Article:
Goal 3:  The Certified member adheres to the Academy’s Code of Ethics and understands the privileges and responsibilities of the Certified member.


Structured Literacy II - AOGPE Associate Part II, Sept. 2019 - May 2020 (Fridays)

Structured Literacy II - AOGPE Associate Part II

Date: September 2019 - May 2020 (Fridays)

2019
October 4
November 1
November 22
December 6

2020
January 10
January 24
February 7
February 28
March 13
May 1
May 8
June 5

Time: 1:00 - 4:00 PM

Fee: $1,595 

Course is closed. Wait list available for next course offering and registration information.

ADD ME TO THE O-G COURSES WAIT LIST

Instructor: Theresa Collins

Prerequisite: Successful completion of Classroom Educator course

Cancellation Policy: Please scroll to bottom for details


Courses Description:

The Associate Level coursework is designed to hone the trainee's ability to provide diagnostic and prescriptive instruction in a one-to-one remedial setting. In addition, it exposes the trainee to more sophisticated levels of language instruction than can be provided in the Classroom Educator course.

The Academy of Orton-Gillingham Practitioners and Educators (AOGPE) requires a total of hours of 60 hours of coursework at the Associate Level. Trainees who have already taken Classwork Educator have met the first half of that requirement.  This 36-hour follow-up course will exceed the Academy's requirements for Associate Level coursework.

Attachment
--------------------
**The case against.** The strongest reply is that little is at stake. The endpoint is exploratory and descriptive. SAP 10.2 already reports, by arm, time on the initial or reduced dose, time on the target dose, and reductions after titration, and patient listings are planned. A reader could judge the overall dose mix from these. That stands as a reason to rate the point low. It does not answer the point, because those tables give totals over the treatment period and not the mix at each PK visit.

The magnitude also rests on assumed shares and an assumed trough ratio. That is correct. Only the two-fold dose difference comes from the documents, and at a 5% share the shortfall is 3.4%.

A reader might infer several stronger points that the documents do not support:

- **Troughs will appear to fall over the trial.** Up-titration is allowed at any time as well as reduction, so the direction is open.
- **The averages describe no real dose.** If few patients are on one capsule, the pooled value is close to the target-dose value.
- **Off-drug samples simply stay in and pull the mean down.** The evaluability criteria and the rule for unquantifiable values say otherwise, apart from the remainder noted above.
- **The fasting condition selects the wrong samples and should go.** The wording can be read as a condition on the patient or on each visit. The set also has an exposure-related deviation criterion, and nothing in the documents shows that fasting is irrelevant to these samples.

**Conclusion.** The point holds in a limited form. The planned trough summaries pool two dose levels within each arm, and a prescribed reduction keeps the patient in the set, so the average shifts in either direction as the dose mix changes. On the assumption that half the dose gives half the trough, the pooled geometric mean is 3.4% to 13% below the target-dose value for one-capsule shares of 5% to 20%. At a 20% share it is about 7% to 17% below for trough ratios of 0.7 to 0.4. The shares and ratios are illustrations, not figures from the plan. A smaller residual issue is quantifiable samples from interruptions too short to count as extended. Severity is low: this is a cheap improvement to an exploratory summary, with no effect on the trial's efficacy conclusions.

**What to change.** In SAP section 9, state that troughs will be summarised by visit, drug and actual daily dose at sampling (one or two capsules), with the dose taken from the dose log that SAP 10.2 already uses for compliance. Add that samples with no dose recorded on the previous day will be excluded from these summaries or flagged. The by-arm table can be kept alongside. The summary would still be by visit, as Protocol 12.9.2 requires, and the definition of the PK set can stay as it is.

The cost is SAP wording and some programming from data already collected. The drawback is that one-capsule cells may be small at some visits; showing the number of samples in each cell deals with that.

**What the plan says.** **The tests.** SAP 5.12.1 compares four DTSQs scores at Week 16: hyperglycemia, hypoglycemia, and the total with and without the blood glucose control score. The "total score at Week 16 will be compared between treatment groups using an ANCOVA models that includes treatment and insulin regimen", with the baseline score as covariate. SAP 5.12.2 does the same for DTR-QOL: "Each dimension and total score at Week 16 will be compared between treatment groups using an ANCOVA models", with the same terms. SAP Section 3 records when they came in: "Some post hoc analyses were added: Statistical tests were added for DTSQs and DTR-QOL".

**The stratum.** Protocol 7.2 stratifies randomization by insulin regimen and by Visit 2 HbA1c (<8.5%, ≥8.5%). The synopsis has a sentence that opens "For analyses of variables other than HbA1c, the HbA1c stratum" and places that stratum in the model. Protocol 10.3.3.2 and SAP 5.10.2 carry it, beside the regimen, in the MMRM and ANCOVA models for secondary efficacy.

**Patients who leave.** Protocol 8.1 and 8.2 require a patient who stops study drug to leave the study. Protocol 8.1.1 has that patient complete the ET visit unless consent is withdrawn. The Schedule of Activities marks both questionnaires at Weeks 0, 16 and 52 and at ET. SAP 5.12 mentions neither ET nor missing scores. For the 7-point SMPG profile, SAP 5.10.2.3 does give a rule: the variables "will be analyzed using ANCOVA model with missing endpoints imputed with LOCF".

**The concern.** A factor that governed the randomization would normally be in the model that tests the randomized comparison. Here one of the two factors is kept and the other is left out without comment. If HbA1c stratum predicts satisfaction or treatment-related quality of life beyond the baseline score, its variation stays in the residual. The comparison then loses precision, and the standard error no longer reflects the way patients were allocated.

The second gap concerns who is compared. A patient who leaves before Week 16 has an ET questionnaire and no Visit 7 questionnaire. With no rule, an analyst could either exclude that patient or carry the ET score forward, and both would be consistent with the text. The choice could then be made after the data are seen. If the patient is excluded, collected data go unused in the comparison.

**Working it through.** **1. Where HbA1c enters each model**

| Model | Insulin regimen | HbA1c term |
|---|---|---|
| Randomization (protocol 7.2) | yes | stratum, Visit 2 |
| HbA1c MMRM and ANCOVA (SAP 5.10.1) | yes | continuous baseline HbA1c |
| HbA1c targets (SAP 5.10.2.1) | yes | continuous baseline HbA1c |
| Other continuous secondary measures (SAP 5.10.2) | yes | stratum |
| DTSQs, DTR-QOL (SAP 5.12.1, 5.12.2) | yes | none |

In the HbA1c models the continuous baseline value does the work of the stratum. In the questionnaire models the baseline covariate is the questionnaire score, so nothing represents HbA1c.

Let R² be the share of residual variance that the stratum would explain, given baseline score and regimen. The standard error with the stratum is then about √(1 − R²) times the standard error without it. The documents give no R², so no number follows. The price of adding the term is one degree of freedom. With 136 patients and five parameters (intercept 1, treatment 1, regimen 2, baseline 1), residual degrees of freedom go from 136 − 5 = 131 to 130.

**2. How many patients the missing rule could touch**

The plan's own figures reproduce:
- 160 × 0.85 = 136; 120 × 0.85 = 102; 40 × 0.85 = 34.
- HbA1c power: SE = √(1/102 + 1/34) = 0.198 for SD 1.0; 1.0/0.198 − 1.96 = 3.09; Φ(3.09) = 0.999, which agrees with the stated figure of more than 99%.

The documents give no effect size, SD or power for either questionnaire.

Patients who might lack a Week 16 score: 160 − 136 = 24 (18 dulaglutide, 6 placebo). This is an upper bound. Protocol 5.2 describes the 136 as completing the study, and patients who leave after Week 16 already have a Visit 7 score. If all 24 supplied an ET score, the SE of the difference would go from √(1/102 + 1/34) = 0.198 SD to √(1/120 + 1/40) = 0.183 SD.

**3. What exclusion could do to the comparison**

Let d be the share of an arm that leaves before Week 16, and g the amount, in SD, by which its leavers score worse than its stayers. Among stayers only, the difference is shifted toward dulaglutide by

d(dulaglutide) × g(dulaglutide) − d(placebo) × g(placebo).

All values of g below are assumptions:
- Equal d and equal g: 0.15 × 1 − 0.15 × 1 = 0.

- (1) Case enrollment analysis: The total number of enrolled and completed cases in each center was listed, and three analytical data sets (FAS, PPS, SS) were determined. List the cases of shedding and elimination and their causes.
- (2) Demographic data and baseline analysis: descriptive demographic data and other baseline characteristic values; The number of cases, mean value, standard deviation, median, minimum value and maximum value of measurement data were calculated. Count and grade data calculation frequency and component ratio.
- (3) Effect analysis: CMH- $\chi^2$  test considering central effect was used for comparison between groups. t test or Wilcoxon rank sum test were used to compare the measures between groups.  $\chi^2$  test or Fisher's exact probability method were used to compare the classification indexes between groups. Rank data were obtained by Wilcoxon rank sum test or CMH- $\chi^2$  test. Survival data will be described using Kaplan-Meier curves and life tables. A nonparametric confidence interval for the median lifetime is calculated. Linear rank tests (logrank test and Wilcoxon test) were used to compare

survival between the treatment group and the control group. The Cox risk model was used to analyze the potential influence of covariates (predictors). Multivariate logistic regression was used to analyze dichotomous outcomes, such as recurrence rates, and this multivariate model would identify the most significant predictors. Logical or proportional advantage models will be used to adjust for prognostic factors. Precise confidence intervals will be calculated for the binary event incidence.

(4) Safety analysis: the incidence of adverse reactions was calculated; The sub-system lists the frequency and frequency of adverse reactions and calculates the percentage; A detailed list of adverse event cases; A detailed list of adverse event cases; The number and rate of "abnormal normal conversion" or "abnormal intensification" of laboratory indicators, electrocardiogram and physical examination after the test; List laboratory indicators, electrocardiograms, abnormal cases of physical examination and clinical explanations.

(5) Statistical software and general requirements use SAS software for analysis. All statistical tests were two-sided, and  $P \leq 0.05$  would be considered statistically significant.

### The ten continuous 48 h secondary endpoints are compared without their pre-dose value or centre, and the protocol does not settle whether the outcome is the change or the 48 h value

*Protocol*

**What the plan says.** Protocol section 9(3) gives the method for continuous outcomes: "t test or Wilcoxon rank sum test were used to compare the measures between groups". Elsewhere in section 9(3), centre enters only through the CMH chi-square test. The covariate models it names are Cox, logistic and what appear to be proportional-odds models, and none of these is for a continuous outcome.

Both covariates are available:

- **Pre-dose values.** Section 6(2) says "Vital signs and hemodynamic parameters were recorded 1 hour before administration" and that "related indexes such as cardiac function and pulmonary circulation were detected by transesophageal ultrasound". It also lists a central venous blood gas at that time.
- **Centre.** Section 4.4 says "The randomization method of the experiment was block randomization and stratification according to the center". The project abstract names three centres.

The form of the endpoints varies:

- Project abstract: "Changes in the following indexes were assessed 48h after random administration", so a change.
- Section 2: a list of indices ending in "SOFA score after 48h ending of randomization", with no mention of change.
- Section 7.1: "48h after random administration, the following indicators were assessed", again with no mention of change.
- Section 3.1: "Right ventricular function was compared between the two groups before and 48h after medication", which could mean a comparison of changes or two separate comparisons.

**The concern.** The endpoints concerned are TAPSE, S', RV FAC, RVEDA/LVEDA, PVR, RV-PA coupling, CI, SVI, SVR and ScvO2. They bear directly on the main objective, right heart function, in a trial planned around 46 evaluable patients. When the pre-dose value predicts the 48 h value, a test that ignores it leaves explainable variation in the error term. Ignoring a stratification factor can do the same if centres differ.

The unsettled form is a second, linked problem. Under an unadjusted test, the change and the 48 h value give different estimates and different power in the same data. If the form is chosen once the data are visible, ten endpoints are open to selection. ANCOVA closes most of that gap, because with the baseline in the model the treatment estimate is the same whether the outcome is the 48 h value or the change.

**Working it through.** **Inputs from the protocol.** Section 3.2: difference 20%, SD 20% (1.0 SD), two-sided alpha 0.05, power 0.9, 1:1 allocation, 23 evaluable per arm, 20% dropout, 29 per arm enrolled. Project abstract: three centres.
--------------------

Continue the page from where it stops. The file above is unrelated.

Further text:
Associate Part II coursework will include but is not limited to:  morphology; assessment, both formal and informal; vocabulary, comprehension, and fluency; and the writing process. An additional emphasis will be on developing lesson plans and student profiles in preparation for the trainee's application to the AOGPE at the Associate Level.

This course does NOT include the practicum, which is required for Academy membership at the Associate Level.  The practicum can be arranged for an additional fee.

Curriculum: AOGPE Associate Level guidelines       

Note:  The order of topics is approximate.  Some topics will fill more than one session; others will be developed throughout the course.  Videos will be included where appropriate.